Now, about that special name. Another underrated feature of ES2015 was the introduction of a new primitive type, symbol. There's plenty to talk about here, but long-story-short, Symbols can be used as globally-unique Object keys to make sure everyone is talking about the same thing, and not two different ideas with the same name. (There's a lot more to talk about with Symbols, and I highly recommend reading the Mozilla Hacks blog's article, ES6 In Depth: Symbols, and also the rest of the ES6 In Depth series, actually.)

The point for us is that there are a handful of built-in, spec-defined Symbols used to implement protocols, such as the iterable protocol, which uses the global key Symbol.iterator to identify the method that returns an iterator. Here's a trivial class that creates an iterable to loop over the args passed to the constructor:

class ArgsIterable {
    constructor(...args) {
        this.list = args
    }
    [Symbol.iterator]() {
        const list = this.list
        let i=-1
        return {
            next() {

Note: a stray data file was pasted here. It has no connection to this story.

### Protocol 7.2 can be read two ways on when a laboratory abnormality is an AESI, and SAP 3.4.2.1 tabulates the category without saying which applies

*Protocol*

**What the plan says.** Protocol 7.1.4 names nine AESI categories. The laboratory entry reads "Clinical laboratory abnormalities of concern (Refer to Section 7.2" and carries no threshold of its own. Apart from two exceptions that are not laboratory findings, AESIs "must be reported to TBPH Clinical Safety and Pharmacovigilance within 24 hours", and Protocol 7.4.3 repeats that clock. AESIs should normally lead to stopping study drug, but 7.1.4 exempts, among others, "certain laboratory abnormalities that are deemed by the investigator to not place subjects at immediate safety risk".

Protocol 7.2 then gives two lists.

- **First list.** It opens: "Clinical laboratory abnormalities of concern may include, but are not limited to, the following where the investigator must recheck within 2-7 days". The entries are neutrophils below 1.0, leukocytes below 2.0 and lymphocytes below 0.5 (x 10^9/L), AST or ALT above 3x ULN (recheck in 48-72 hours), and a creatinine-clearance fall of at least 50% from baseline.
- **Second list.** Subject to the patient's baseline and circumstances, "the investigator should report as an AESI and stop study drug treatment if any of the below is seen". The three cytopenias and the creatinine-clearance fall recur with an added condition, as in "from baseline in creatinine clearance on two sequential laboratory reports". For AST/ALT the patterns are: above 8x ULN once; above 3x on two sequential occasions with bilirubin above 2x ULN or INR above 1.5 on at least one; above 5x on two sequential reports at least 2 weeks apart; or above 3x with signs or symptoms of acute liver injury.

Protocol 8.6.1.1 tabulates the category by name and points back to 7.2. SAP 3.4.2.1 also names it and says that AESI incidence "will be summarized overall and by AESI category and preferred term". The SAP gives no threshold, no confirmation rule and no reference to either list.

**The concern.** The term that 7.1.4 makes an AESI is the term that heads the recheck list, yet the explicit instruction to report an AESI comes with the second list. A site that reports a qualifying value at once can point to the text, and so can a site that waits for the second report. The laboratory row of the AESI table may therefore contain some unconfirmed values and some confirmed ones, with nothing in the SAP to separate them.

i += 1
                if (i<list.length) {
                    return { value: list[i], done: false }
                }
                else {
                    return { done: true }
                }
            }
        }
    }
}

So how does this work? Let's step through it:

const iterable = new ArgsIterable(1,3,5,7)
const iterator = iterable[Symbol.iterator]()
console.log(iterator.next())
console.log(iterator.next())
console.log(iterator.next())
console.log(iterator.next())
console.log(iterator.next())
console.log(iterator.next())
/* output:
{value: 1, done: false}
{value: 3, done: false}
{value: 5, done: false}
{value: 7, done: false}
{done: true}
{done: true}
*/

The first 4 times iterator.next() is called, we get a value in the array, and we're told that we haven't reached the end yet. Then once we reach the end, we start always sending {done: true}.

The key advantage to this approach is that the for...of loop understands this protocol:

for (const n of new ArgsIterable(1,3,5,7)) {
    console.log(n)
}
/* output:
1
3
5
7
*/